Beware of new hidden costs of remortgaging your house

Homeowners in Scotland planning to remortgage with a new lender or take out equity release face new hidden costs following a little-known rule change that took effect earlier this month.

MSPs Sarah Boyack, Rob Gibson, centre, and Angus MacDonald, view copies of the first Register of Sasines, the first official register of property in the world, in Edinburgh in 2015. Photograph: Andrew Cowan
MSPs Sarah Boyack, Rob Gibson, centre, and Angus MacDonald, view copies of the first Register of Sasines, the first official register of property in the world, in Edinburgh in 2015. Photograph: Andrew Cowan

Remortgaging your property can save hundreds – sometimes thousands – of pounds each year, particularly if your property value has increased, your current mortgage is about expire or you can negotiate a better interest rate.

The cost savings of remortgaging, however, have to be measured against the exit costs and the fees associated with leaving your current mortgage. And it’s these remortgaging charges that for some homeowners will now be higher, following a change to Scottish property law that came into force on 1 April.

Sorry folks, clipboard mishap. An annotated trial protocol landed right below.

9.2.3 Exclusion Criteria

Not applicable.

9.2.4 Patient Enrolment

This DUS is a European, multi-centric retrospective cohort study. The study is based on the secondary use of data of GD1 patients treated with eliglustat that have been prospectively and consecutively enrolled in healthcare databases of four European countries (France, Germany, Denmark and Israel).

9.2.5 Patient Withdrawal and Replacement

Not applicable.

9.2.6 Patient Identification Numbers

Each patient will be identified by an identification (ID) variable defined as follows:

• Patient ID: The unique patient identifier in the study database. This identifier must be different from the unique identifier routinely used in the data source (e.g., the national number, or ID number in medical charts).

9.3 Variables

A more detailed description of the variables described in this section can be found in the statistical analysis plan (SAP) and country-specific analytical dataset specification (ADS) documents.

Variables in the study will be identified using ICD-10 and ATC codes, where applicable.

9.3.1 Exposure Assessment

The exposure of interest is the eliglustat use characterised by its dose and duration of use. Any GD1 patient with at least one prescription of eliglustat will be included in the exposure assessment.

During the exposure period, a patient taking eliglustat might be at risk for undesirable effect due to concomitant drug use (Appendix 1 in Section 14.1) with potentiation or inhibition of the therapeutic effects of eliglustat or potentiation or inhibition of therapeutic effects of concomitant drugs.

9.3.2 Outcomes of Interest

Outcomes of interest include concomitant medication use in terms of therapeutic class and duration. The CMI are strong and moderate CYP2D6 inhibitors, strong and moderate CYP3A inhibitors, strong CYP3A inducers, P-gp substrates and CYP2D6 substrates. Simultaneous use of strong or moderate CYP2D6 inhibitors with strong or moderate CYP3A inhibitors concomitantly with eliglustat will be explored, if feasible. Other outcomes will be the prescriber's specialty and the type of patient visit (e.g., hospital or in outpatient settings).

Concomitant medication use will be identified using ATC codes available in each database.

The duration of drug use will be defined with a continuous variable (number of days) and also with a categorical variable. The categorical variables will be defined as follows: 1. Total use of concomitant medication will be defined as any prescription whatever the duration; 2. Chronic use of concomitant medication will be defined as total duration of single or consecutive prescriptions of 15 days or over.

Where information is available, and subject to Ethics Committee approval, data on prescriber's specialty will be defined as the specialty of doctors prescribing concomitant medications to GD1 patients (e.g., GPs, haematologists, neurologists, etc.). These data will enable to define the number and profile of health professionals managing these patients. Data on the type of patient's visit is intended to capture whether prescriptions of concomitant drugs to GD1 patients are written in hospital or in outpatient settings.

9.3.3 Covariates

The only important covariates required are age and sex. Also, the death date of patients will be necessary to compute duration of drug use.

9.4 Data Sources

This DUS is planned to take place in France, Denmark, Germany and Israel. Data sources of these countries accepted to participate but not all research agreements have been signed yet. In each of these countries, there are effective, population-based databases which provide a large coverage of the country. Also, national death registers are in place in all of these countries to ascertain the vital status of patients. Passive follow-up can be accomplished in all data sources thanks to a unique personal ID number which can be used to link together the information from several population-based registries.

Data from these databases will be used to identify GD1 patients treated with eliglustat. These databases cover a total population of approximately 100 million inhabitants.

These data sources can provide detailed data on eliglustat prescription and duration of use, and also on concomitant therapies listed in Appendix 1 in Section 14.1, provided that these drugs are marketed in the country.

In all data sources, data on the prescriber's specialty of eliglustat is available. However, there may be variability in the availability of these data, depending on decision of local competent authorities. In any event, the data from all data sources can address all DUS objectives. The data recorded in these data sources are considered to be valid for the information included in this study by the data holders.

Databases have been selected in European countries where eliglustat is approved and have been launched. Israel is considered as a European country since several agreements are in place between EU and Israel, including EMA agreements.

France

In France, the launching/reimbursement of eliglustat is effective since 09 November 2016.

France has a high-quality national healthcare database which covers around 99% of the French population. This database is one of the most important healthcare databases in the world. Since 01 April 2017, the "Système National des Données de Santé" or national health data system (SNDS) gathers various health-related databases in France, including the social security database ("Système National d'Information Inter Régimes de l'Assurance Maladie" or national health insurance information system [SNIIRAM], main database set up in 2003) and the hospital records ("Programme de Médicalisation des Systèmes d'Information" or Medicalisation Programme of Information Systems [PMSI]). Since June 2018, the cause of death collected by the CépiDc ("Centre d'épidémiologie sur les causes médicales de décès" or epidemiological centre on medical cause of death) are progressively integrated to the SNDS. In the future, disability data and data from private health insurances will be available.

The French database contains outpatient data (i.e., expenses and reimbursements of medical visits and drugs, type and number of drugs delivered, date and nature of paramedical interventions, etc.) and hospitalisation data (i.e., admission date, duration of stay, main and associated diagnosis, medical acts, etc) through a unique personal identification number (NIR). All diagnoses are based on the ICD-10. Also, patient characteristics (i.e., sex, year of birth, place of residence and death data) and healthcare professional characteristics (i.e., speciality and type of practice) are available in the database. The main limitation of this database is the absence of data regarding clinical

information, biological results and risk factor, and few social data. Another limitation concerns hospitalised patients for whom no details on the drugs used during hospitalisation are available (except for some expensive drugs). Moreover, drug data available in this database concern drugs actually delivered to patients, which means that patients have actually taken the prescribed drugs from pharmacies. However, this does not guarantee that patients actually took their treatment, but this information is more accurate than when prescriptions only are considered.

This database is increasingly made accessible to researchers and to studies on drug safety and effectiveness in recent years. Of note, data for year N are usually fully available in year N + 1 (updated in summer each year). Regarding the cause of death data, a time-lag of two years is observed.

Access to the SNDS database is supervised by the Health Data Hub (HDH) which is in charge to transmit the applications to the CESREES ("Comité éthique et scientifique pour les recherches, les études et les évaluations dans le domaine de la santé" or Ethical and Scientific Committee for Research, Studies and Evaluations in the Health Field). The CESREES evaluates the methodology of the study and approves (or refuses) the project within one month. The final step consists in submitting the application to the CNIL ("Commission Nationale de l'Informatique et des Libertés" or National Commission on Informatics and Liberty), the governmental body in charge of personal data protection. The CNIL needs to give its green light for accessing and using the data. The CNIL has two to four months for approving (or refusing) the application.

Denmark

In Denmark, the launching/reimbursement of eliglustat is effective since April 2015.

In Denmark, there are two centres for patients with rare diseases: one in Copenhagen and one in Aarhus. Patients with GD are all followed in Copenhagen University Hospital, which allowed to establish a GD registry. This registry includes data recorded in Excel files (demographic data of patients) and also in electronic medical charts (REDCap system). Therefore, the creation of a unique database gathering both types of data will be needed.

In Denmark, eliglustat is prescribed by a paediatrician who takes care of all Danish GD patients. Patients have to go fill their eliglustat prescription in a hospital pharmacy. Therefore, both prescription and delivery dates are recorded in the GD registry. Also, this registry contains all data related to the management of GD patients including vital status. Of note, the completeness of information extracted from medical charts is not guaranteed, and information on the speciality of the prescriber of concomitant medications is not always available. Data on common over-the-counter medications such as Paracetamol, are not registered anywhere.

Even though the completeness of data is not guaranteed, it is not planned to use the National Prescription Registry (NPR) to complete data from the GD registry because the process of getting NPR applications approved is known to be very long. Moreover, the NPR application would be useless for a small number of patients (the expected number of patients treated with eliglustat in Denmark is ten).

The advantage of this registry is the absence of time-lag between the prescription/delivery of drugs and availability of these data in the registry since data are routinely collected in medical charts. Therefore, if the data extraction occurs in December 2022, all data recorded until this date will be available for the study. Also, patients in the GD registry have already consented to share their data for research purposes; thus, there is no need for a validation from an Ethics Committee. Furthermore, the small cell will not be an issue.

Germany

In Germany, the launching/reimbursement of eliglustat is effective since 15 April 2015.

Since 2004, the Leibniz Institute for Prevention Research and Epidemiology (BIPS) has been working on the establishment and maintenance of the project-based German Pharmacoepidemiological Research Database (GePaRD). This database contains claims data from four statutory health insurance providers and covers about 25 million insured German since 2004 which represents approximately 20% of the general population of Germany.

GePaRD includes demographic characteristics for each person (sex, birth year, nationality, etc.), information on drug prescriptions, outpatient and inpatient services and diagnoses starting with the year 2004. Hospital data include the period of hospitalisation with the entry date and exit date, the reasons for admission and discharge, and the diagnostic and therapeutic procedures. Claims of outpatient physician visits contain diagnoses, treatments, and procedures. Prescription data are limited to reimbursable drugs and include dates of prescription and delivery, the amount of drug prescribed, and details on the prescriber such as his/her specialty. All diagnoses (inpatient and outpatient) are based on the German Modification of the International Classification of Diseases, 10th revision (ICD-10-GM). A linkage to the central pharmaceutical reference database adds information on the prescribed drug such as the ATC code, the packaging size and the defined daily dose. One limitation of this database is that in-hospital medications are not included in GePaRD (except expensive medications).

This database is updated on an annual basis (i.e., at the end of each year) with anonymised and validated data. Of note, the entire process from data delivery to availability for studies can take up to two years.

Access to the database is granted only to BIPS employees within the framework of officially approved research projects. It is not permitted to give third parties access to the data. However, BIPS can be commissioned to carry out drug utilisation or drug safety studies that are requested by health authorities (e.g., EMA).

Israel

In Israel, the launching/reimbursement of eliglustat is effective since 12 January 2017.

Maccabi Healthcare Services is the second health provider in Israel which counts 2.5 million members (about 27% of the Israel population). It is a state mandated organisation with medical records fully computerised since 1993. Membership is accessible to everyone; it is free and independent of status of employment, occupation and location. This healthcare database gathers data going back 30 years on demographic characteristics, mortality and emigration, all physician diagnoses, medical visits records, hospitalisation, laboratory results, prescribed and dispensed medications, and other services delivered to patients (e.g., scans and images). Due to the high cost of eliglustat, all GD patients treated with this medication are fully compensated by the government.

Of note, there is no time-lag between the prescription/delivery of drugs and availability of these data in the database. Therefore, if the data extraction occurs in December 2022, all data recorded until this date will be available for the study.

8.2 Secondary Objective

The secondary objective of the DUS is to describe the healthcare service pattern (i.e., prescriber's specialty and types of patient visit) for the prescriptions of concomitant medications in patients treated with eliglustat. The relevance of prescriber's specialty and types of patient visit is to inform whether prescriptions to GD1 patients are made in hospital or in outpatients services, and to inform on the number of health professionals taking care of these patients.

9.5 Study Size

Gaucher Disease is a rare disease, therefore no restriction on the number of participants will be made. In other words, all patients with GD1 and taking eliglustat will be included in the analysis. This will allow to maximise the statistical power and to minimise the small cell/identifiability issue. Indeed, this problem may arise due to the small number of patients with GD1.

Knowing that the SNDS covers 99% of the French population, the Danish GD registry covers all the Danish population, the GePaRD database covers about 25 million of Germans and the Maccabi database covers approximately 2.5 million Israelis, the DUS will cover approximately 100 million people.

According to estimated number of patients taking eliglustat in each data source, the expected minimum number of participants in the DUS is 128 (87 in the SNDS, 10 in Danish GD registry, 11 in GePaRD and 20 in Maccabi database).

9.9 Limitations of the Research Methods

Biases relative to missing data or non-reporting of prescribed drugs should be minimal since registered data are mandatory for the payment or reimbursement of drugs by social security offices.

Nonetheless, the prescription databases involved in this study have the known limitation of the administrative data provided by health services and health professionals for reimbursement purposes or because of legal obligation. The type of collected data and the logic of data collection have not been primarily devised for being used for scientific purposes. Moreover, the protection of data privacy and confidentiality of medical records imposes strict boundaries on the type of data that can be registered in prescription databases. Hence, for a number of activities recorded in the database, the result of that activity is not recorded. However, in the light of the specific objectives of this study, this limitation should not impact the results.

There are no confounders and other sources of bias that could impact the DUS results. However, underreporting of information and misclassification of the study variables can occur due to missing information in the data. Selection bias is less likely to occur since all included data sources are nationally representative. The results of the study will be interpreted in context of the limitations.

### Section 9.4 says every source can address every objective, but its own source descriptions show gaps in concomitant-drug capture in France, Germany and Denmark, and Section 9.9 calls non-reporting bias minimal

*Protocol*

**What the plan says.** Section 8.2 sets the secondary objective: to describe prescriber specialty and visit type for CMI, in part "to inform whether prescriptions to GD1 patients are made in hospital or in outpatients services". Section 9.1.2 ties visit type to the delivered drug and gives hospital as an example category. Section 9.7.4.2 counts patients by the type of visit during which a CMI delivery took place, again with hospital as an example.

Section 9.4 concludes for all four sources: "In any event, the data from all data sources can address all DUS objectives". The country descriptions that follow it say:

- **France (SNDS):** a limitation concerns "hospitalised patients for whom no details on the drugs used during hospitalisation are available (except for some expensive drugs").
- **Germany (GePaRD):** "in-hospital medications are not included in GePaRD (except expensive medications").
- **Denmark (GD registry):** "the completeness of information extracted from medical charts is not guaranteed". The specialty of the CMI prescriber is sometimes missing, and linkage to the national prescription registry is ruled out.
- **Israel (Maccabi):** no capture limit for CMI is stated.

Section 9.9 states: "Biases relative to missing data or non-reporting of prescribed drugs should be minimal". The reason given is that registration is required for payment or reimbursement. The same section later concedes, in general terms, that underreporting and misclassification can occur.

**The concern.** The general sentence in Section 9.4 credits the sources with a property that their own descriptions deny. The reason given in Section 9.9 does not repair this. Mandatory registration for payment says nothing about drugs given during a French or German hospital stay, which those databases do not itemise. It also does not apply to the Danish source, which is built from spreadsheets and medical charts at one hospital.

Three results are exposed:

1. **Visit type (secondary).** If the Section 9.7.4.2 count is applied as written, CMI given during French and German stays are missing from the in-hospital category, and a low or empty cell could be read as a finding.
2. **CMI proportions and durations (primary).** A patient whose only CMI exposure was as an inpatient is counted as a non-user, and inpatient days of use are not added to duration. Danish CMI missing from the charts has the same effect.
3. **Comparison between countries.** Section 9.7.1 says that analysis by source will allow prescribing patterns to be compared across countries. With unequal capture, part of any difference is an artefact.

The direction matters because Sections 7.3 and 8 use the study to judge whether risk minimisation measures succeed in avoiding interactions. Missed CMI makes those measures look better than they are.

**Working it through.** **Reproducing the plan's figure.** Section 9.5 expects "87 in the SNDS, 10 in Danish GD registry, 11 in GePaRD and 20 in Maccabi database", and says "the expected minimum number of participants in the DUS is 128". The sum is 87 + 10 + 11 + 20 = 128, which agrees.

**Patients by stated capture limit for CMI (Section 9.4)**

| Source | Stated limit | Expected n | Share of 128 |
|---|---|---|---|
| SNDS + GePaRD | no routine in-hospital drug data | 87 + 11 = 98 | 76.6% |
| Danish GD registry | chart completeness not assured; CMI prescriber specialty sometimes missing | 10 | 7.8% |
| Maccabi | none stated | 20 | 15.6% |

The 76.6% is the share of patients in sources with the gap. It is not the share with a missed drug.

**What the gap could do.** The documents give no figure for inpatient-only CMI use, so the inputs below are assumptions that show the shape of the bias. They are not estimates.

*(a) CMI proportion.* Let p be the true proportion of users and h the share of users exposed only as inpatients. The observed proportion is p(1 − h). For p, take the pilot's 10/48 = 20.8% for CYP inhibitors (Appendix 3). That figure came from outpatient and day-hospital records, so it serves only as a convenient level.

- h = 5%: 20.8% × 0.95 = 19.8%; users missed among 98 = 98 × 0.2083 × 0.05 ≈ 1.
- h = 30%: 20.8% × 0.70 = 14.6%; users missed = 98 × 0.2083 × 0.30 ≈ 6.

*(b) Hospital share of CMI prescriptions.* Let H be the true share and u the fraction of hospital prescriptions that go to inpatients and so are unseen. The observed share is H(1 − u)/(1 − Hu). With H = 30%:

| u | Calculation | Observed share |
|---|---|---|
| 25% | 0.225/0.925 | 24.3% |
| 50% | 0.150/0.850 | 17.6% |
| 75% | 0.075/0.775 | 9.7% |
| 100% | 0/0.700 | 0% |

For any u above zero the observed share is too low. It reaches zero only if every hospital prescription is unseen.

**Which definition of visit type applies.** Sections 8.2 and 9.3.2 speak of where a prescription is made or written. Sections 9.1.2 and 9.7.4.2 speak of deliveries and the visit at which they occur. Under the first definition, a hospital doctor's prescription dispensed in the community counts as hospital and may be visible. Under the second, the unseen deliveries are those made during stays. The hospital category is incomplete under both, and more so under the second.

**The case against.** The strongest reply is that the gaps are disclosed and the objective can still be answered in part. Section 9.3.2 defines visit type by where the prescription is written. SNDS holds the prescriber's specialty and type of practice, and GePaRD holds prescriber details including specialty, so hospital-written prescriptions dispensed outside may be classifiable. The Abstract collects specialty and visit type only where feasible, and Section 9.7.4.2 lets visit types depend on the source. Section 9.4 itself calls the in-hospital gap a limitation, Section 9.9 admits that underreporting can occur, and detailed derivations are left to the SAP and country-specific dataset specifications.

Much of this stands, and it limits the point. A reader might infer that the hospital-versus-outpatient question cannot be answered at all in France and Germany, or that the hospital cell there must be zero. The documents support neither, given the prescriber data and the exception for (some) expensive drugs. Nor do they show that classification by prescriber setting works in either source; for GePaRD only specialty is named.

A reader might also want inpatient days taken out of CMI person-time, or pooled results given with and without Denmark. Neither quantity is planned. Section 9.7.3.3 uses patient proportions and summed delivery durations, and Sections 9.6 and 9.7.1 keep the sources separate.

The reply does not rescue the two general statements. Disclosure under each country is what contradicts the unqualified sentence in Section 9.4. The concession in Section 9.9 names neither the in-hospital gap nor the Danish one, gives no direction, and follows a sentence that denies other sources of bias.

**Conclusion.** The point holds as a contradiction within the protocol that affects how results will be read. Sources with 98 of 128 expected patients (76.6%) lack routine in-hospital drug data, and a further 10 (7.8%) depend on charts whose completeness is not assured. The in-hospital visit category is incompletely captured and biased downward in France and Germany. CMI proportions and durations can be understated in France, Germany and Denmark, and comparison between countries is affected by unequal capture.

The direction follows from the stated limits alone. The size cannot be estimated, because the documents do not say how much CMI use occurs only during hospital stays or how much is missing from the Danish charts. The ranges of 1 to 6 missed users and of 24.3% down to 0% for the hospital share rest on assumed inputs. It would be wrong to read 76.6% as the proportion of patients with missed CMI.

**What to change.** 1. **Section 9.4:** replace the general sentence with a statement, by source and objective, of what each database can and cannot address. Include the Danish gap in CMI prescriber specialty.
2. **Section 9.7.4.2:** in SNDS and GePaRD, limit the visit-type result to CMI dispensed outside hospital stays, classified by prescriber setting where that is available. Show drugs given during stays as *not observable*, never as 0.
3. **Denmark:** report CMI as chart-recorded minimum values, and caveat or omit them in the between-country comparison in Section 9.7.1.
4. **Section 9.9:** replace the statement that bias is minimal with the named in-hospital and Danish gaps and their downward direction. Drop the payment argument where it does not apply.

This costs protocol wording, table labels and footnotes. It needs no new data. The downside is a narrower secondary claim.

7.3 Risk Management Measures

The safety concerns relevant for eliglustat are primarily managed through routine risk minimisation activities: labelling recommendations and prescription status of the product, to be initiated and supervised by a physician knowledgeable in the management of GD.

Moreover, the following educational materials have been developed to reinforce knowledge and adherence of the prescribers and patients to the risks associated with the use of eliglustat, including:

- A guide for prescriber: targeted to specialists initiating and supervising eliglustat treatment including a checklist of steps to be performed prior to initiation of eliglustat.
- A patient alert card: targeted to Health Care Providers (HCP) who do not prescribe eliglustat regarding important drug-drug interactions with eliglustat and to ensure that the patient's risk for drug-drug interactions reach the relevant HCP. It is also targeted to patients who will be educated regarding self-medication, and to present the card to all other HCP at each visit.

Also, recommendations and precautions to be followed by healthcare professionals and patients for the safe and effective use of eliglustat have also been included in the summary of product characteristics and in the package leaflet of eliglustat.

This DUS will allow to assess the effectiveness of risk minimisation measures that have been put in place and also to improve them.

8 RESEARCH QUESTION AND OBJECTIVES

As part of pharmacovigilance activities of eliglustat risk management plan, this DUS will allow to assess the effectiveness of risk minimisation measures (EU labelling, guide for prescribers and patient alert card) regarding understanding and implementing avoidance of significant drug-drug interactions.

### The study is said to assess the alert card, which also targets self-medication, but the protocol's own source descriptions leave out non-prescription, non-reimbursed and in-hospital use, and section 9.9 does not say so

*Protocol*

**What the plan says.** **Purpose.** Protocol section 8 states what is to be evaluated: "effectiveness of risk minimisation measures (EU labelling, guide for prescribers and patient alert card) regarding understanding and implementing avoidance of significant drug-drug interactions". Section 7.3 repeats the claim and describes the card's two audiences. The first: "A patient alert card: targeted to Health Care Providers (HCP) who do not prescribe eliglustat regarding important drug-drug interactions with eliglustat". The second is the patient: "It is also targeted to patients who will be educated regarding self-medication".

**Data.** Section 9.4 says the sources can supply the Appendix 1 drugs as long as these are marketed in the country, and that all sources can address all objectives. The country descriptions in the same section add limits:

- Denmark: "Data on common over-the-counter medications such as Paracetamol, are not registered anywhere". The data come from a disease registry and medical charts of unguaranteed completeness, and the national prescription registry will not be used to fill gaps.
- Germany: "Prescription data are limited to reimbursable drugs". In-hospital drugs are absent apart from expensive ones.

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In some cases these increased fees could wipe out the gains from remortgaging or even make it unaffordable to remortgage. It is therefore important for property owners to be aware of these potential hidden costs when considering whether to remortgage.

So what’s changed? It’s all down to a change in the application process that may be technical, but which has real implications for homeowners. Scotland currently has two land registers in which all property in Scotland is registered: the older General Register of Sasines (established in 1617) and the newer Land Register of Scotland (established in 1979).

Approximately 40 per cent of all properties in Scotland are still registered in the Sasine Register. Some estimates suggest that this could translate to as many as 1,200,000 homes.

The newer Land Register is intended to replace the older Sasine Register, with all property in Scotland eventually being registered only in the newer Land Register. The benefits of this are clear – the Land Register is more efficient, quicker and easier to use, and the change will allow for digitalisation of title deeds and title plans and maps.

A number of years ago Registers of Scotland – the government body that operates the system of land registration in Scotland – began the process of transferring property in the Sasine Register into the Land Register. This process has, however, been slow and in 2012 new legislation gave extra powers to accelerate the process.

One of these new powers came into effect from 1 April, 2016, meaning it is no longer possible to register security for a mortgage loan in the Sasine Register. In other words, anyone who owns a property which is still registered in the Sasine Register cannot now take out a mortgage loan with a new lender without having to reregister their property in the Land Register.